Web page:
Joints need cartilage to function properly. Up to eight times more slippery than ice, and with the ability to soak up and push out water as easily as a sponge, cartilage is perfectly designed to permit seamless motion between bones, while at the same time providing ideal shock-absorbing capacity. In the world of joints, cartilage is a true superhero. Scientists have put men on the moon, eradicated polio, made flying an everyday event, and decoded DNA, but they haven't yet been able to create a substance that is better suited for joints than the body's own healthy cartilage.
Cartilage is made of collagen, proteoglycans (core proteins that are attached to carbohydrate chains), chondrocytes (cells that make cartilage), and up to 80 percent water. When you are at rest and your joints are not bearing weight, cartilage stores synovial fluid and water within it. When a joint is loaded with a force, the fluid stored in the cartilage is redistributed to the joint. In other words, when you stand from a seated position, the weight you put on your knee pushes the synovial fluid and water out of the cartilage in your knee, much as it would push the water out of a wet sponge inside your knee. The fluid pushed into the joint space helps to cushion your weight and also nourishes and lubricates the joint. It moves back into the cartilage when you sit down.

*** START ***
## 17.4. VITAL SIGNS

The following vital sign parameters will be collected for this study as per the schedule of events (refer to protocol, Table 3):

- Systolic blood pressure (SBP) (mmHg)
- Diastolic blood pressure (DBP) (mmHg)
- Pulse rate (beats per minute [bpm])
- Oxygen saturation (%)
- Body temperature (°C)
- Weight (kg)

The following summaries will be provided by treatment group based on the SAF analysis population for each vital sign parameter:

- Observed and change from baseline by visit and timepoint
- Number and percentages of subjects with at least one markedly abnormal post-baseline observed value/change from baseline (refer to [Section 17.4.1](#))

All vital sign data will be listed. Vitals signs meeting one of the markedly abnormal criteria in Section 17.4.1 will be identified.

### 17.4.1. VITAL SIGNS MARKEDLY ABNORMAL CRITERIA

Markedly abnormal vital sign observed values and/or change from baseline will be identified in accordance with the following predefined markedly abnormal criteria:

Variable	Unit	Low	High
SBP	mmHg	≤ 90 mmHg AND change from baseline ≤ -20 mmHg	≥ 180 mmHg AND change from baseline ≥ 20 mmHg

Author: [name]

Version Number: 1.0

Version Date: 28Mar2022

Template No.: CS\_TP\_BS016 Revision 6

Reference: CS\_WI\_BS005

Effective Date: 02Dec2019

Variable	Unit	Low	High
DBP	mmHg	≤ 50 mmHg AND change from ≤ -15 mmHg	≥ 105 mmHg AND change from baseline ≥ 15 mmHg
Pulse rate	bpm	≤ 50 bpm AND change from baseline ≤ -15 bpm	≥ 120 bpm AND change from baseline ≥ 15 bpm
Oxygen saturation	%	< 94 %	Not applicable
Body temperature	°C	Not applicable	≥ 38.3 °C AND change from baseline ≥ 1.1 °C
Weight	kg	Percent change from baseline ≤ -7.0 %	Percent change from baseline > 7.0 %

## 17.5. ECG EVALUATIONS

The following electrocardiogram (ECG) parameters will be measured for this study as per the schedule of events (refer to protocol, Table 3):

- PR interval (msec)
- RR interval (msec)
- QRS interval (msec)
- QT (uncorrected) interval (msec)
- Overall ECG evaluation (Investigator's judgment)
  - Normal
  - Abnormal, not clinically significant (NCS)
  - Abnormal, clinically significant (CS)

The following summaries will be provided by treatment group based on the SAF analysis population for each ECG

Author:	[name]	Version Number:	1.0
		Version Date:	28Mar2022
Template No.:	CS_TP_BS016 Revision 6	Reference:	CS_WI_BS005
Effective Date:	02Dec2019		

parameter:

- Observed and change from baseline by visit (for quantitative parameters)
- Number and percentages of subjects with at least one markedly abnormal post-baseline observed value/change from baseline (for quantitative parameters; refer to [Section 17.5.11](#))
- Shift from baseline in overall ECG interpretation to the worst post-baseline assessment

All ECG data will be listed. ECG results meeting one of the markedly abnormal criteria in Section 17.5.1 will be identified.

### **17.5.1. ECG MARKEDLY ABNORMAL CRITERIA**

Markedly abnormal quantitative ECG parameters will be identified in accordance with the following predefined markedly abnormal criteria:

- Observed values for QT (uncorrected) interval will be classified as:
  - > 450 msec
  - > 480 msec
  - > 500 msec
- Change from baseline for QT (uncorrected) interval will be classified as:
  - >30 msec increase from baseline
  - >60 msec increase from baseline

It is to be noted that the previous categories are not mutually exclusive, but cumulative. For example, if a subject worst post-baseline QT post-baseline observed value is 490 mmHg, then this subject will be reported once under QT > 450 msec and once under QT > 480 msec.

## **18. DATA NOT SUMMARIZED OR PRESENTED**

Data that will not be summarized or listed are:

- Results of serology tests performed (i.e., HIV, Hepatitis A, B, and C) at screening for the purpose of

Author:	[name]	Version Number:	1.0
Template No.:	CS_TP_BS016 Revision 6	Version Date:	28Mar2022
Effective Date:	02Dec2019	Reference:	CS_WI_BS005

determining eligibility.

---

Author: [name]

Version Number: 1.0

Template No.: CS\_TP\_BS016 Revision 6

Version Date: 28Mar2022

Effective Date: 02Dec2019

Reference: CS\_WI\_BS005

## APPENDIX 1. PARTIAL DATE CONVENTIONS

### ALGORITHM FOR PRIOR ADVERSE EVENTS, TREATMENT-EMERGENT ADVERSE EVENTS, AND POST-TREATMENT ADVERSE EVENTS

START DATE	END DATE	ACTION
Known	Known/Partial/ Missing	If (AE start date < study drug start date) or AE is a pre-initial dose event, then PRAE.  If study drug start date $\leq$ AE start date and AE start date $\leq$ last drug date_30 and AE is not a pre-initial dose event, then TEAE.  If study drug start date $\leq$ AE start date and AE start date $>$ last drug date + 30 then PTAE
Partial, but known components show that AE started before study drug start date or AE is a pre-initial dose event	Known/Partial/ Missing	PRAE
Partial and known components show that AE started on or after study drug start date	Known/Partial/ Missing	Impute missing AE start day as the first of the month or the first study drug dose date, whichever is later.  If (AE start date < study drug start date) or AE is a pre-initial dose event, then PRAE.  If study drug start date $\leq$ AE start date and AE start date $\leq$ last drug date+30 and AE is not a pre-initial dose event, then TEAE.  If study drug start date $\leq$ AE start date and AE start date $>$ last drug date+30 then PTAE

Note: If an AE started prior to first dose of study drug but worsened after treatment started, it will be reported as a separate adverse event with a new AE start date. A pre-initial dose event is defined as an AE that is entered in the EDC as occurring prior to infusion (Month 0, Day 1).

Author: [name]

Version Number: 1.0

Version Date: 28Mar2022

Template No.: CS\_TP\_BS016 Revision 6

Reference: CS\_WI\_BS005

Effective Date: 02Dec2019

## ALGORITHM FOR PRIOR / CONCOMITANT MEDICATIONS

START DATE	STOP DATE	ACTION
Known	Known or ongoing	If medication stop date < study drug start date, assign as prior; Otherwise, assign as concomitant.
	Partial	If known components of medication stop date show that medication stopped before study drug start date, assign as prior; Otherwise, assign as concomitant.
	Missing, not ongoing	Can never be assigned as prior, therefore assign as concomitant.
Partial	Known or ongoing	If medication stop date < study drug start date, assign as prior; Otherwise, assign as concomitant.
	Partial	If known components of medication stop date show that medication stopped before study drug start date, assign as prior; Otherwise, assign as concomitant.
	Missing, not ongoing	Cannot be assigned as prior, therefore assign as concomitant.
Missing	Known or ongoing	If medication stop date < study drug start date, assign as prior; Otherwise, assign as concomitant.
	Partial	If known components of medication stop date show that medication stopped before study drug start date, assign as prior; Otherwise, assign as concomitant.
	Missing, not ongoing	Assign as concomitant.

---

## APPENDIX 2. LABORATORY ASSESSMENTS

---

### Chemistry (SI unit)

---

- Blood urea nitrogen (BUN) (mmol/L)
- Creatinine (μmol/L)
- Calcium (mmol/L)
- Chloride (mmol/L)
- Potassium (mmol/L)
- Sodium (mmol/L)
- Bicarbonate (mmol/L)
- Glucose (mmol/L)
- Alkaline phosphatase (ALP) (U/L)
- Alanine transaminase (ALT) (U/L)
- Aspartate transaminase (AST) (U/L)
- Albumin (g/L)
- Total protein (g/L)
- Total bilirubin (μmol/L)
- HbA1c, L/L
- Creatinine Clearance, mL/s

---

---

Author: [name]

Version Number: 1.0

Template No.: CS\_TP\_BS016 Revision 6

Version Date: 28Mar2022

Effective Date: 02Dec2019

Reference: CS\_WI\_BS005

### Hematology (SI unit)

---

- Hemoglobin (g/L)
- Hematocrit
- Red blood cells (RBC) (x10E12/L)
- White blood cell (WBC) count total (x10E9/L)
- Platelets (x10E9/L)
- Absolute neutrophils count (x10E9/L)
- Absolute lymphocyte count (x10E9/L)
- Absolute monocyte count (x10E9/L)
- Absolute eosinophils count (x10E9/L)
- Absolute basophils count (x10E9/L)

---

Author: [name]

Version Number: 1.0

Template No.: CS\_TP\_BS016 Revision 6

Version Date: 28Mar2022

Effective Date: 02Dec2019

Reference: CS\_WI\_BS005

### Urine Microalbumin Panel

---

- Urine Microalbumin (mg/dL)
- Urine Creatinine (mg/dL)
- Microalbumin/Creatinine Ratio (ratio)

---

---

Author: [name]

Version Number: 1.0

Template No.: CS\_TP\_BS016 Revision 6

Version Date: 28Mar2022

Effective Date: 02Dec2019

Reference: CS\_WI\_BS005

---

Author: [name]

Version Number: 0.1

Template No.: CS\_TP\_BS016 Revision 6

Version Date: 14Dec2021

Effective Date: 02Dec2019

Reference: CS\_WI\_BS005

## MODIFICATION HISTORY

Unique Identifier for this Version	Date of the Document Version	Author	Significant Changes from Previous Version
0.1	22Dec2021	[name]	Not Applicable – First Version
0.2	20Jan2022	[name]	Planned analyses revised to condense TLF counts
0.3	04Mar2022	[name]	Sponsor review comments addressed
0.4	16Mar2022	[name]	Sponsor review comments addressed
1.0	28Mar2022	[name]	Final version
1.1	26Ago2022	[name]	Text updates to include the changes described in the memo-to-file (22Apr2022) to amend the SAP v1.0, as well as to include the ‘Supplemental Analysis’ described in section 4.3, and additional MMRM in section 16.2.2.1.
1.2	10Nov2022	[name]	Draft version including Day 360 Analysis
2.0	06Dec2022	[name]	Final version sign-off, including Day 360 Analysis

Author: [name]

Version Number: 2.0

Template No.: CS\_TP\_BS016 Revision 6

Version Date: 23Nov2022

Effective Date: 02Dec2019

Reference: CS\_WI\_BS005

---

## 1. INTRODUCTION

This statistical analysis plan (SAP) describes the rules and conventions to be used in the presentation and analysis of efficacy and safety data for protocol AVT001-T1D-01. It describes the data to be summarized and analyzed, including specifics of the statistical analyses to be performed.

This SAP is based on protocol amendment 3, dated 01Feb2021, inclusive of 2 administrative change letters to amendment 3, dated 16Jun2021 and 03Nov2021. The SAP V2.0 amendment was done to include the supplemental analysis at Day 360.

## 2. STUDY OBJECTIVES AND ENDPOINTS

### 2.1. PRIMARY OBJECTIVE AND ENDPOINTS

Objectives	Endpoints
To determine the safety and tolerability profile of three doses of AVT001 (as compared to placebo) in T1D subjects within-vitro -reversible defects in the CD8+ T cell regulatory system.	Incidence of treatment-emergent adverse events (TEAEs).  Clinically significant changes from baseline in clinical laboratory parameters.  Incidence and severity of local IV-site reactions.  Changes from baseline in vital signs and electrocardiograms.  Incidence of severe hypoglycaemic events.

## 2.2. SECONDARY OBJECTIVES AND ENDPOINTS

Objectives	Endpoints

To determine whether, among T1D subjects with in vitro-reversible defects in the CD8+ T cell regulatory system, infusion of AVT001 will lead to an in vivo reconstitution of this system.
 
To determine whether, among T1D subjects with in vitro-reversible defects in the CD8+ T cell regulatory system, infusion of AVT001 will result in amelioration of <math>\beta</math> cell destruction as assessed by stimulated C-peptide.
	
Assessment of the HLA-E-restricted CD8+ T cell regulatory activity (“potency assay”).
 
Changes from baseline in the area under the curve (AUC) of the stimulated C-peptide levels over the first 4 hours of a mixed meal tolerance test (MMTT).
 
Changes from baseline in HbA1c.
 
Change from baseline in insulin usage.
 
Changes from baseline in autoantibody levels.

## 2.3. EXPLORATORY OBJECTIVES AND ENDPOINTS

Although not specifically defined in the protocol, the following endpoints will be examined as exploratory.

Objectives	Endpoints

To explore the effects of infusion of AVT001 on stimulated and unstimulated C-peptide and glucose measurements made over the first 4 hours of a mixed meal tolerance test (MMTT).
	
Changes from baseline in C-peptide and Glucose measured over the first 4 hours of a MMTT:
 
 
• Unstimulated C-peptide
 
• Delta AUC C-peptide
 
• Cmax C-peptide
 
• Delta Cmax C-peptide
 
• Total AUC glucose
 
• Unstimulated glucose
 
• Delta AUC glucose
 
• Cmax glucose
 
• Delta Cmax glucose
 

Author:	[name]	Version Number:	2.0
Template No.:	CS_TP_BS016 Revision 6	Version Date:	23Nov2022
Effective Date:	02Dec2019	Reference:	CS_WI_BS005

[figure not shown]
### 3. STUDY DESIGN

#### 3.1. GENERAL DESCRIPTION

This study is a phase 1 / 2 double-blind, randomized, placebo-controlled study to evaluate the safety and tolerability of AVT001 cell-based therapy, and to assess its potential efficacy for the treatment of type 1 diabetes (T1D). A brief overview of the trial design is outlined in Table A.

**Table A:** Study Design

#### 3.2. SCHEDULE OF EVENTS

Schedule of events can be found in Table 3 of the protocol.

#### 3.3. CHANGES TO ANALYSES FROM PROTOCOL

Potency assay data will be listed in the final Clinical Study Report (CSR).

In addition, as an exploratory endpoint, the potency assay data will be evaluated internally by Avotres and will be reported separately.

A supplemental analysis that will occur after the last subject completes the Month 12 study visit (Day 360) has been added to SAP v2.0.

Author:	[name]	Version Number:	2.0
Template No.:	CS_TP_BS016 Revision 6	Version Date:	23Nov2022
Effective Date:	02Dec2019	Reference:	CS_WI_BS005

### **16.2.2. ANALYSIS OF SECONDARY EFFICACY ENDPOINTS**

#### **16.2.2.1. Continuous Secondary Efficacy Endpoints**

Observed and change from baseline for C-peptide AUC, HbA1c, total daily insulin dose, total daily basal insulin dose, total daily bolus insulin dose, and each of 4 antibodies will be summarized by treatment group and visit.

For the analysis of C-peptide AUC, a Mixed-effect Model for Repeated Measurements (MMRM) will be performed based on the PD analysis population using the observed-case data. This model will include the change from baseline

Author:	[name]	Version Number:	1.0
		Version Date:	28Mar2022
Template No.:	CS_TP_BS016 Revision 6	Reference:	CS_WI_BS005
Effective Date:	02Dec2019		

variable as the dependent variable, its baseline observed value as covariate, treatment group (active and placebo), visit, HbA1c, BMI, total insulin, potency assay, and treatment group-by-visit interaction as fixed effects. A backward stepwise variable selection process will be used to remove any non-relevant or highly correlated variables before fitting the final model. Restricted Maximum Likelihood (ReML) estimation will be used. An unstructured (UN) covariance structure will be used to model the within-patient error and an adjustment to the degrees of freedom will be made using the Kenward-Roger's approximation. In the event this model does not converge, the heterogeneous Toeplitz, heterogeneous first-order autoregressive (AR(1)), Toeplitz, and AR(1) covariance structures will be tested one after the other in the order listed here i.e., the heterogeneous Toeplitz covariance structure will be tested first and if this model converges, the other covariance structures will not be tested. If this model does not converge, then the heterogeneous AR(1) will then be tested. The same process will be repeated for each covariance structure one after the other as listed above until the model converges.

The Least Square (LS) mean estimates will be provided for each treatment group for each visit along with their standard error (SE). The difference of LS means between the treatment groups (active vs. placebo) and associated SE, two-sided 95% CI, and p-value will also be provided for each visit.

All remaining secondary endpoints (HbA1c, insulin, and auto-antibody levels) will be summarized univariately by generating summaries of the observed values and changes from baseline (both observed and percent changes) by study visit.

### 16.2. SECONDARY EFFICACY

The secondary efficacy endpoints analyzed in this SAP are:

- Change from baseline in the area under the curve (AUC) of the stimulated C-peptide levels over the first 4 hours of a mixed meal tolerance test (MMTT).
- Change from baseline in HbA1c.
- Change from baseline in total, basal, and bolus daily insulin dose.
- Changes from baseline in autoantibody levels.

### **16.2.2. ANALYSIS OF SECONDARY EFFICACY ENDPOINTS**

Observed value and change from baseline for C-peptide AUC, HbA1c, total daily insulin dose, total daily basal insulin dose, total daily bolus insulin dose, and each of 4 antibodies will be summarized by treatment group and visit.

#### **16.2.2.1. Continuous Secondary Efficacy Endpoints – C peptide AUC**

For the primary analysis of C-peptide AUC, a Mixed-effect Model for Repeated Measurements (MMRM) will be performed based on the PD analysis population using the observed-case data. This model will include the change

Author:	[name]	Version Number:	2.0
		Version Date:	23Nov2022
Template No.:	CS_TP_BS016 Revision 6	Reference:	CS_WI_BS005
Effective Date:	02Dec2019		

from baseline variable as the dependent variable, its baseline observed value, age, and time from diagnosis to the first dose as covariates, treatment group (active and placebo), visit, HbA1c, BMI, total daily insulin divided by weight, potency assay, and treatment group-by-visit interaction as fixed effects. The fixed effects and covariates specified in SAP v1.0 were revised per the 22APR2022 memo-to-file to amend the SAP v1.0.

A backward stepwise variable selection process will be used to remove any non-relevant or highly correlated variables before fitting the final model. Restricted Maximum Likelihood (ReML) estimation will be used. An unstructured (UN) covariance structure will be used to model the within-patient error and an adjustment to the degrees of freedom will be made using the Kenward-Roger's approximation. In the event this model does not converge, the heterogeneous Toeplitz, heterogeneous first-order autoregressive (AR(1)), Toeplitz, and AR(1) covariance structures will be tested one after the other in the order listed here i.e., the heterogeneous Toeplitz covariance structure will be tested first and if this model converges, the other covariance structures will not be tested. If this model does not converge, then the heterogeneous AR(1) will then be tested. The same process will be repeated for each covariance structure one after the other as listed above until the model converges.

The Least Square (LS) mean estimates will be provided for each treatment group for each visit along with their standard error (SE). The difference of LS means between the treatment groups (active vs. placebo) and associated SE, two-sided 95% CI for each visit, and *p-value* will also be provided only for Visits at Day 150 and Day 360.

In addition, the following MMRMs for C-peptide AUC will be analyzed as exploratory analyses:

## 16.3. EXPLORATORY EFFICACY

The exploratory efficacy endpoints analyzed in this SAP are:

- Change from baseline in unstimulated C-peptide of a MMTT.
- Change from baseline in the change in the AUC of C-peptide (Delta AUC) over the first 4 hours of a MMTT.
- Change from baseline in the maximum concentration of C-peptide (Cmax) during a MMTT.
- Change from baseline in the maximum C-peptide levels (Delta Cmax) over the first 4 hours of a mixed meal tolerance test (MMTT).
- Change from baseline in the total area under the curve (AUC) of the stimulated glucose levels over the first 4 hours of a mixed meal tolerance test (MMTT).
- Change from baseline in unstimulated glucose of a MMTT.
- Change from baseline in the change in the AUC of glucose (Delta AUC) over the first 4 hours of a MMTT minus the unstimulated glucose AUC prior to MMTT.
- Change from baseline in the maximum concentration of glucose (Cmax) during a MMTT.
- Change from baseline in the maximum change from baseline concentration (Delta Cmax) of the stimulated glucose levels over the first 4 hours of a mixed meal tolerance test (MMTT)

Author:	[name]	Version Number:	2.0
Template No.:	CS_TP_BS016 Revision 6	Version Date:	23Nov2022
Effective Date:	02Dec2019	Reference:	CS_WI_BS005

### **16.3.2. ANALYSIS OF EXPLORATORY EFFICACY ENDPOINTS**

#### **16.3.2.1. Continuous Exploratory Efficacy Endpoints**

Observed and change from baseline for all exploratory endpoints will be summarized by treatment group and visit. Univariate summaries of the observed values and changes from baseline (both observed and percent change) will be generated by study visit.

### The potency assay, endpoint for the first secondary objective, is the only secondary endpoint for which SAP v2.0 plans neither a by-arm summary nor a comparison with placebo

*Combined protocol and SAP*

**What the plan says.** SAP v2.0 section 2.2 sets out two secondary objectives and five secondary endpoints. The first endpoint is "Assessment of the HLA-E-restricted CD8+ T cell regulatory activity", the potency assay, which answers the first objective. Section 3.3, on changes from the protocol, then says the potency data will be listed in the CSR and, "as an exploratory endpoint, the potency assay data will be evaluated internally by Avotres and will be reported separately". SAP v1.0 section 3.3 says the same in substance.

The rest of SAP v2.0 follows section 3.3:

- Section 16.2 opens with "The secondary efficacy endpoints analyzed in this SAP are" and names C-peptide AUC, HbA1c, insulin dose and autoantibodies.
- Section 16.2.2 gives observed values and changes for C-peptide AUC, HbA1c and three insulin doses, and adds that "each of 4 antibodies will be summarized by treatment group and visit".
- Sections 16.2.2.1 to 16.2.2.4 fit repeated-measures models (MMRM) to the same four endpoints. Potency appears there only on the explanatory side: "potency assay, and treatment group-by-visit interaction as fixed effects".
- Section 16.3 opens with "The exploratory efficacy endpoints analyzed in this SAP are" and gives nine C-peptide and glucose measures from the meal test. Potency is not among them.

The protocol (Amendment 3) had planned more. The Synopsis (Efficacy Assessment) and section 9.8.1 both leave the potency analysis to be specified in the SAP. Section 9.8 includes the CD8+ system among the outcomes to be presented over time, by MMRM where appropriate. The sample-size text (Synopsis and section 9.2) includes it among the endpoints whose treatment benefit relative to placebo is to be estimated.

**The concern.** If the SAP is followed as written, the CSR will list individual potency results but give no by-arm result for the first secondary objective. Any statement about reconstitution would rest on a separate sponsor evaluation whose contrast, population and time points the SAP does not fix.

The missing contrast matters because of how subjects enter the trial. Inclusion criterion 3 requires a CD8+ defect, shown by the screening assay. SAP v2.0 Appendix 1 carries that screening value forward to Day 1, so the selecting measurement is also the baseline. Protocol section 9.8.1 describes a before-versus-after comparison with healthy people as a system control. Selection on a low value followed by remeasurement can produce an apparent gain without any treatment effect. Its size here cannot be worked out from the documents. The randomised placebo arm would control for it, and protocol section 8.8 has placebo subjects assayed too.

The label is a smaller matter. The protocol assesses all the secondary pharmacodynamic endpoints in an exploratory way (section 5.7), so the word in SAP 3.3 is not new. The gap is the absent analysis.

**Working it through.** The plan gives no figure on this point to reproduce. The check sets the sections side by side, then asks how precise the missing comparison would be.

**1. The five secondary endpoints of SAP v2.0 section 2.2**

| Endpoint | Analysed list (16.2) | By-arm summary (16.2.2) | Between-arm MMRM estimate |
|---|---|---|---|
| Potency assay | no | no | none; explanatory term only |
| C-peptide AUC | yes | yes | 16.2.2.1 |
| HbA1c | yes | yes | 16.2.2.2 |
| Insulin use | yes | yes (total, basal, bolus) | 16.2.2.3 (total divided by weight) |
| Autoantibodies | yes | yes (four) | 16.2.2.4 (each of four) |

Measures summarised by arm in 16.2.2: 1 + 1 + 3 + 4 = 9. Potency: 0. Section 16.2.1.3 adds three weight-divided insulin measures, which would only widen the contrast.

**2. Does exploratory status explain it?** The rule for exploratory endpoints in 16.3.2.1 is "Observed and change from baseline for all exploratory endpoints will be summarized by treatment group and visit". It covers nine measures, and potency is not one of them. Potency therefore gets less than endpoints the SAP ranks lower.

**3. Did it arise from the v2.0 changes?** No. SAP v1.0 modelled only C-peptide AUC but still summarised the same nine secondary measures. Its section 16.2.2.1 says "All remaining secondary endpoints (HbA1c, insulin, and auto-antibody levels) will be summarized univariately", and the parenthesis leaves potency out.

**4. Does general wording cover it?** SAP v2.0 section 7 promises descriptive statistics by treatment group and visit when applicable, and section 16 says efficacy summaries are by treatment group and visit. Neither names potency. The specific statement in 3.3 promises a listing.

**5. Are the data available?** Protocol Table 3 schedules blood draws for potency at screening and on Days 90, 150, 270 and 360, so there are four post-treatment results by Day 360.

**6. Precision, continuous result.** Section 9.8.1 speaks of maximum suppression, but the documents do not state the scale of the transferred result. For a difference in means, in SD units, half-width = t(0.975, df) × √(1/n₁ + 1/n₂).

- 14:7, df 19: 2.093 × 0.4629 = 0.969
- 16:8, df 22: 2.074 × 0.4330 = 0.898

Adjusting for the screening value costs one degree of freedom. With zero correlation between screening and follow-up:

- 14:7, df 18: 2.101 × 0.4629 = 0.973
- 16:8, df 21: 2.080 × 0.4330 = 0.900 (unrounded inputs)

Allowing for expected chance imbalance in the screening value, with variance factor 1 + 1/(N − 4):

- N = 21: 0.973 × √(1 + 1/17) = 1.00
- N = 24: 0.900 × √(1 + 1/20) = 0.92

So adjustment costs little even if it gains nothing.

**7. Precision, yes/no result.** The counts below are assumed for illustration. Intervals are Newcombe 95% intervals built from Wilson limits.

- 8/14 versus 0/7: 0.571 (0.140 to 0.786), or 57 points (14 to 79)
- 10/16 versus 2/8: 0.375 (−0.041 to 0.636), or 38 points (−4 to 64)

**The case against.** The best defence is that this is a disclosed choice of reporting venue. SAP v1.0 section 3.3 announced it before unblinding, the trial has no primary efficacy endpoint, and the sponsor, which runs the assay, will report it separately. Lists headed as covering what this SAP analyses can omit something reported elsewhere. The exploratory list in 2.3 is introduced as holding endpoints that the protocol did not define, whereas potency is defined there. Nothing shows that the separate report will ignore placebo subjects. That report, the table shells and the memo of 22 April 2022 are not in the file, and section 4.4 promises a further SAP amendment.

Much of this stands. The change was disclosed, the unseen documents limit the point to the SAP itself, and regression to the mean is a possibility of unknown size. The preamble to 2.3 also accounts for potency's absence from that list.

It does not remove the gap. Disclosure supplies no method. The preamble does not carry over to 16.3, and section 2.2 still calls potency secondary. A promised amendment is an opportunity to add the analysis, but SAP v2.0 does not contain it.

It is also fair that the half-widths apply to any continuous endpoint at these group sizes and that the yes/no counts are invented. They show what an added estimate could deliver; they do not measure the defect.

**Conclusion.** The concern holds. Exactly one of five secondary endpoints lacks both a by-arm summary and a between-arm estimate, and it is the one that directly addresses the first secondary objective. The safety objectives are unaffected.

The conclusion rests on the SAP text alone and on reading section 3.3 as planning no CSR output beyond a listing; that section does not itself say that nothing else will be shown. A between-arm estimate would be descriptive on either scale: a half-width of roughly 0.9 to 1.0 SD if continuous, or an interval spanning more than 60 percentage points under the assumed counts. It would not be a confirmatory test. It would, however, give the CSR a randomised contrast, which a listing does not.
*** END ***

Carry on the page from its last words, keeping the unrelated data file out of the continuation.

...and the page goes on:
In addition to this sponge-like property, cartilage has another cushioning advantage -- it is filled with negatively charged chondroitin molecules. Negative particles resist touching each other with astounding atomic force. When the joint is made to bear weight, these chondroitin molecules are pushed together, but their negative charges resist. Pushing two negatively charged chondroitin molecules together is like trying to force two negatively charged magnets together. The closer they come to touching, the stronger they repel each other.
Cartilage doesn’t have a direct blood supply, which makes injury healing sluggish. The same goes for ligaments and tendons. When you have a direct blood supply to tissues, nutrients and reparative cells like fibroblasts can get there fast. With no blood supply, the injured tissue has to rely on absorption or other means to get nutrients in.
This is why joints, whose main structures are cartilage, ligaments and tendons, take so long to heal when injured and often require surgery. Once you hurt it, it can take months, even years before it fully heals, if it does at all.
Find out next week about the causes of injury and what we can do to help with pain and recovery.